There are over 130 Linux distributions (versions) and they can be administered (managed) by Linux Graphical User Interface (GUI) utilities – or by using Linux commands. Linux GUI utilities give you a “point-and-click” interface for doing Linux administration tasks, like working with the Linux file system (to make directories and copy files), and to create Linux users. However, they are slow and awkward to use – and even worse, they are different from one Linux distribution to another!On the flip side, Linux commands are virtually identical from one Linux distribution to another. So, when you learn a Linux command in one Linux distro, that same command will work in all 130+ Linux distros.
Linux is actually Not Difficult
However, new Linux users often have difficulty learning how to use Linux commands to administer the Linux OS (operating system). This is because most Linux training materials are poorly written by Linux techies that don’t know how to write in plain English for people new to Linux.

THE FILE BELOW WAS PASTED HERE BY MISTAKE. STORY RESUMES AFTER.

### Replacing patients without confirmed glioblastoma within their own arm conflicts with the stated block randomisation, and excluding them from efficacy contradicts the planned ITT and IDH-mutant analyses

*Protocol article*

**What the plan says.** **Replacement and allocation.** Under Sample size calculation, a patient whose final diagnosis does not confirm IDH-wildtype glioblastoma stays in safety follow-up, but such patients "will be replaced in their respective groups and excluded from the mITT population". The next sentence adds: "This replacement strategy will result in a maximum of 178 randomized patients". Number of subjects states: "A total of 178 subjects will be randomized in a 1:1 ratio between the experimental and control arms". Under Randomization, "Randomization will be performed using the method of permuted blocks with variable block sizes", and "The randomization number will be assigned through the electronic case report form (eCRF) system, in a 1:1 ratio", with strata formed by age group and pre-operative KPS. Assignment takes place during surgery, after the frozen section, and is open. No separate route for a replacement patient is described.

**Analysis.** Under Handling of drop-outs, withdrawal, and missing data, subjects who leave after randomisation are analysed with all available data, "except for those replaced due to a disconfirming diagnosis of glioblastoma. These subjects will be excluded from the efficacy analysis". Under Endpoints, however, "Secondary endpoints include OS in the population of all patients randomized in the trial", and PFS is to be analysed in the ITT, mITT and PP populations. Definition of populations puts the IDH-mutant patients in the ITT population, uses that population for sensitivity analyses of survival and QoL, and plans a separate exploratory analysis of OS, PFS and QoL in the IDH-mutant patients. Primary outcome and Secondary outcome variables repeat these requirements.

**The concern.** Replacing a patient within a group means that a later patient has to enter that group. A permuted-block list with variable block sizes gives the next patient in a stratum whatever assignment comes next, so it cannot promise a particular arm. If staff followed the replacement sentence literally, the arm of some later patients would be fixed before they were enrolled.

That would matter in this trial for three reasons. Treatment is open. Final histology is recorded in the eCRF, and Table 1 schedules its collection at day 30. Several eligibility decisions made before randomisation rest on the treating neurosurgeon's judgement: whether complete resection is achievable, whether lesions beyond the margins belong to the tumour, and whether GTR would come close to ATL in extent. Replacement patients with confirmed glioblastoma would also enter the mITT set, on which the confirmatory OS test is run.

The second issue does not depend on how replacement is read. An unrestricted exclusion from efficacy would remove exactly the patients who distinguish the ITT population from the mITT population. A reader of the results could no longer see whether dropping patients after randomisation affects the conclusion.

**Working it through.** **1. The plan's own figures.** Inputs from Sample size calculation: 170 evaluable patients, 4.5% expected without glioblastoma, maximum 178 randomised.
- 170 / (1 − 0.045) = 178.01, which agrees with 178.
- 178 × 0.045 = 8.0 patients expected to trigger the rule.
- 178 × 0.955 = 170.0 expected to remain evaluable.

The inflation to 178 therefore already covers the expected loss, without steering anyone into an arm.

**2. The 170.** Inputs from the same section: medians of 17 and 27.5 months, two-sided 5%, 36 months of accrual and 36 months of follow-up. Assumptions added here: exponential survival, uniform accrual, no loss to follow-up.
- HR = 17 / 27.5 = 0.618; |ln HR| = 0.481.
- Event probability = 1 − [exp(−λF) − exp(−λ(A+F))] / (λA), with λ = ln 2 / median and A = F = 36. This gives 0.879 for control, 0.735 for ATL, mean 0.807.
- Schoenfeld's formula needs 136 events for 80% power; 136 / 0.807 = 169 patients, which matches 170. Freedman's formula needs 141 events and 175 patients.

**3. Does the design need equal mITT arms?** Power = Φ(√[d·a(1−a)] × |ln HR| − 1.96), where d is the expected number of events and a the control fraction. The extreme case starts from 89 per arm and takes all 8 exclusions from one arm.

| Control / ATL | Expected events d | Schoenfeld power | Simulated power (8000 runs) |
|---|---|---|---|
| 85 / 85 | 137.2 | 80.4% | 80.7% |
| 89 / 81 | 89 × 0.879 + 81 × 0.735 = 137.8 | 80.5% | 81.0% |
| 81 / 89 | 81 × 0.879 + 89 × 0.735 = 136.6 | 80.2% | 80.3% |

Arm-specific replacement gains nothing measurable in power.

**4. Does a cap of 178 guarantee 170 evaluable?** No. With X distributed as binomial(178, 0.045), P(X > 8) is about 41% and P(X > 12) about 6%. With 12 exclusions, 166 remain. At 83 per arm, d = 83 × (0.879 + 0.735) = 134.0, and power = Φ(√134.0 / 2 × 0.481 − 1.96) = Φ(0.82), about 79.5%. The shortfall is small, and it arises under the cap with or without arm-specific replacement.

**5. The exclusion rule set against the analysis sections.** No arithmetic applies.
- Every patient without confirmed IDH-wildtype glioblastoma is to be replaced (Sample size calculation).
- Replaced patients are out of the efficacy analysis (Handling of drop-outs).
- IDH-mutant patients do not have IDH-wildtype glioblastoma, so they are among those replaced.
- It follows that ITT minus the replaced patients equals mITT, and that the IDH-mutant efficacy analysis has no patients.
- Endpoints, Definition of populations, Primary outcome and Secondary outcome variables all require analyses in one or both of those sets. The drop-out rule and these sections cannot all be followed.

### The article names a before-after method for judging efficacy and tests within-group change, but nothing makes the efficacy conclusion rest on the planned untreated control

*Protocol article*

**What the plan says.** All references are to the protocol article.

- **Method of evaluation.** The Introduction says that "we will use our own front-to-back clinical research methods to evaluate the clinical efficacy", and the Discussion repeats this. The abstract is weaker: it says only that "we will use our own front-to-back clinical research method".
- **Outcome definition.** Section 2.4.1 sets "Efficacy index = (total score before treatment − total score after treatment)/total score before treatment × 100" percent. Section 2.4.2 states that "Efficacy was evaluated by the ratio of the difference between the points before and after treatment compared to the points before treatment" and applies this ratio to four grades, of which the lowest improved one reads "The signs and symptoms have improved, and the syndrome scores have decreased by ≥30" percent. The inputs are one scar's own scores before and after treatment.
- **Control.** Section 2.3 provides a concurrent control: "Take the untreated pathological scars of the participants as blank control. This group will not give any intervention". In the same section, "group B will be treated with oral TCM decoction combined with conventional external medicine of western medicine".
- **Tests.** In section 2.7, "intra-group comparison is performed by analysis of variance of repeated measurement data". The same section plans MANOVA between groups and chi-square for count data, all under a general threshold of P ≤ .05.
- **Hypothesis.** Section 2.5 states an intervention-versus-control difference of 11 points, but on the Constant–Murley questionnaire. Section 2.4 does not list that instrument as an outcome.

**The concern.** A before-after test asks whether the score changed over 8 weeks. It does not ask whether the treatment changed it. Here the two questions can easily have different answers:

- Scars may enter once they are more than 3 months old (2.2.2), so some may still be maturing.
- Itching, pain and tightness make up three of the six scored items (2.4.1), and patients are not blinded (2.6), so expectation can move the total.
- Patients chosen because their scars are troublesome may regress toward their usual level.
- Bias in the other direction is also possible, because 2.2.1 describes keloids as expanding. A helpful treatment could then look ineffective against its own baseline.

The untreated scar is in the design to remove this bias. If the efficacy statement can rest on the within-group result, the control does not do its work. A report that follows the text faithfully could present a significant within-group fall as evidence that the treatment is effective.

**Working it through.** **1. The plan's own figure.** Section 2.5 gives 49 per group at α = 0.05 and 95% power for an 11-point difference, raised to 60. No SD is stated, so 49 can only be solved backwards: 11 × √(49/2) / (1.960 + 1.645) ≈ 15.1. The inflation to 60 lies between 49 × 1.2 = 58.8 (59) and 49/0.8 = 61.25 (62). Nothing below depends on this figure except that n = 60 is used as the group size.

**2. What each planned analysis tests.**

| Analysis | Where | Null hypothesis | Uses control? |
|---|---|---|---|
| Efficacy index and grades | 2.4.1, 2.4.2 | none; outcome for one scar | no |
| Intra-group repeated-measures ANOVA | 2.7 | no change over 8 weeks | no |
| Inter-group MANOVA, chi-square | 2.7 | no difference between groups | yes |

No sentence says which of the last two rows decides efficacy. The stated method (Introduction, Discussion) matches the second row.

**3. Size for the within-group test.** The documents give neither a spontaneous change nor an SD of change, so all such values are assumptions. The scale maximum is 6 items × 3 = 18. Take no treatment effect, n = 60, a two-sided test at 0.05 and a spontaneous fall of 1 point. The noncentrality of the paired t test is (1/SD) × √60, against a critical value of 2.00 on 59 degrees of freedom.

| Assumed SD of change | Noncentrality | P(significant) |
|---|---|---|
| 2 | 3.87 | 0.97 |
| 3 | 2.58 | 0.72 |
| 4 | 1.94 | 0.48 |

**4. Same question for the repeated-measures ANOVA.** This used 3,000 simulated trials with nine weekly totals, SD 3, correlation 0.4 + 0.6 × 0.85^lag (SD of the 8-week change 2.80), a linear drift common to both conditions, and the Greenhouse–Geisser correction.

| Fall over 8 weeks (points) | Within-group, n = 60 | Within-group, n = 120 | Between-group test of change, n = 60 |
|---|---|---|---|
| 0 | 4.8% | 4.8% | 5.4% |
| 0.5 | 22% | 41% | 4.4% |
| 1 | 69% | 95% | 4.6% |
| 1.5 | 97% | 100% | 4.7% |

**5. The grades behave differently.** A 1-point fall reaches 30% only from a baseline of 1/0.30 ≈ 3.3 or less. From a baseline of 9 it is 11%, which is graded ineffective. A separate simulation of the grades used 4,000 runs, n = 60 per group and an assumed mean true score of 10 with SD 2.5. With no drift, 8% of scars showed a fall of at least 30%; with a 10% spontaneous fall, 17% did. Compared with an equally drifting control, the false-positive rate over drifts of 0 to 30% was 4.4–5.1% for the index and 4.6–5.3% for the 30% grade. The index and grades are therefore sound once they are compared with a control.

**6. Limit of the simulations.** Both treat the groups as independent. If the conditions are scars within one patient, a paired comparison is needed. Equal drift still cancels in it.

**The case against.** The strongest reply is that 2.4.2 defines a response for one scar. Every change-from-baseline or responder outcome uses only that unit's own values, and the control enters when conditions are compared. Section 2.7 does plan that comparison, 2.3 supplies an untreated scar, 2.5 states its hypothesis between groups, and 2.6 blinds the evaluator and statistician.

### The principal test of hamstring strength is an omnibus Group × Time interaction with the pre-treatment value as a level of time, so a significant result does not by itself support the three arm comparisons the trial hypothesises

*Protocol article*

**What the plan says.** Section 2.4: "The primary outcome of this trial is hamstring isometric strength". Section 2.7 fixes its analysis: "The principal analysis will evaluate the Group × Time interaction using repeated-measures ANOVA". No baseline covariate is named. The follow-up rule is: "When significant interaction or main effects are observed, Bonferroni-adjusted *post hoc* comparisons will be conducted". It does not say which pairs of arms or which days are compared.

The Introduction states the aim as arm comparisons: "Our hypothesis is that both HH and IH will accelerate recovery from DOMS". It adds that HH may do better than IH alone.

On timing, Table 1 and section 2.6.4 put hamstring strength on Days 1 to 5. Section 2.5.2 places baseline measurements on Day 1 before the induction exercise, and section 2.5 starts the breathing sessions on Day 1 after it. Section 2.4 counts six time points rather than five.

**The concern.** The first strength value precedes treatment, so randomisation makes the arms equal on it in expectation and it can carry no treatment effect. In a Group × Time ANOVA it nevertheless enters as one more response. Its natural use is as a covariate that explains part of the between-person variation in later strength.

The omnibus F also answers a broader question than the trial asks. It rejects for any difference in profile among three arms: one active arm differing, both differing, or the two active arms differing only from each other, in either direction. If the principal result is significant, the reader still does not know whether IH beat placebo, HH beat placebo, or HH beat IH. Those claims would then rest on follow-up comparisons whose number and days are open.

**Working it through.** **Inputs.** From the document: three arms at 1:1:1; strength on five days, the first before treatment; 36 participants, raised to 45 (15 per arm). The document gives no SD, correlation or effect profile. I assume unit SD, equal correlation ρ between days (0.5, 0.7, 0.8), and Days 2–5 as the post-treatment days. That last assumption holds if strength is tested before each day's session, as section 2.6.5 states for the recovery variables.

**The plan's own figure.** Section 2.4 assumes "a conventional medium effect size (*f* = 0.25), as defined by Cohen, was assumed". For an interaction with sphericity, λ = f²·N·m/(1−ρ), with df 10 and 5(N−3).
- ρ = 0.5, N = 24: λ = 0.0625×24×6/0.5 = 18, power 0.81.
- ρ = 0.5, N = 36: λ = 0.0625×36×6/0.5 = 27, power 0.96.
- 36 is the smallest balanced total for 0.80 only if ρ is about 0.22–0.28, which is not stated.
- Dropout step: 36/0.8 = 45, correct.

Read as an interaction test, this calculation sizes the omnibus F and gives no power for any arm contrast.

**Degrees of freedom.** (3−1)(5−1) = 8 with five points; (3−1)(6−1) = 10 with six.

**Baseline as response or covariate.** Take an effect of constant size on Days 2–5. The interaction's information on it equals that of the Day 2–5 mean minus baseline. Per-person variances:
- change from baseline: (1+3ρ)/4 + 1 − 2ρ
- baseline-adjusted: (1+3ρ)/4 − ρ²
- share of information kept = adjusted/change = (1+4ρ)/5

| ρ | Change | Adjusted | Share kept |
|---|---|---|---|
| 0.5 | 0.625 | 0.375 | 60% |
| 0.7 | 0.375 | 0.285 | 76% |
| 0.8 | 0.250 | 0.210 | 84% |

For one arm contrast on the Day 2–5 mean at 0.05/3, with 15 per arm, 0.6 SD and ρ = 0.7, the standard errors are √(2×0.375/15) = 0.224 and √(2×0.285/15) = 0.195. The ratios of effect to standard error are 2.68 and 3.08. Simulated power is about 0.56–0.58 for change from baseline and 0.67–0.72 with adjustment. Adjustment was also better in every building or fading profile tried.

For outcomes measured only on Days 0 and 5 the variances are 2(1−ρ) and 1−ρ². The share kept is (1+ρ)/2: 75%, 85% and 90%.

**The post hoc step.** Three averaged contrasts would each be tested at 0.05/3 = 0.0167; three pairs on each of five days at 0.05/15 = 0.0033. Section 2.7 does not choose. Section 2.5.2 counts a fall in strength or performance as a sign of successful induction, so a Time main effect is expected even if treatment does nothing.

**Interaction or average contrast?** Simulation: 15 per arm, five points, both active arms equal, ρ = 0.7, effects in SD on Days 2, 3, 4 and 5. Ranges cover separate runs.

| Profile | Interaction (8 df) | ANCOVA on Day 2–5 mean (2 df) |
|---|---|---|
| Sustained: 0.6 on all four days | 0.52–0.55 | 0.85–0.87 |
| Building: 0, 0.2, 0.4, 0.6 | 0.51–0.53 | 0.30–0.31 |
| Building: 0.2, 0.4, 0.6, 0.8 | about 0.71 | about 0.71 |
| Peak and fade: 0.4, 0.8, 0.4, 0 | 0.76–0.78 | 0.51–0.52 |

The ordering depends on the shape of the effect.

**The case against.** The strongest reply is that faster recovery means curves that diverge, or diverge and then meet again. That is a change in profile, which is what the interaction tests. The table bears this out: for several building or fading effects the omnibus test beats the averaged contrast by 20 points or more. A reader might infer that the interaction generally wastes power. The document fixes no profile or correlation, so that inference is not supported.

When you get Linux training, don’t spend time learning Linux GUI utilities – learn how to use Linux commands, even though they are a bit harder to learn than GUI utilities.
- Linux Command NamesLinux command names are often an abbreviation of what the command does. For example, the rm command stands for remove.
- Linux command names and command options are “case sensitive”. Lower case letters need to be typed in lower case and vice versa. You must type in a Linux command and the options of the command, exactly as shown.
- Be sure to put a space between the Linux command name, its options, and what the Linux command is being run “on”, such as the name of a file.
Linux Command Cheatsheet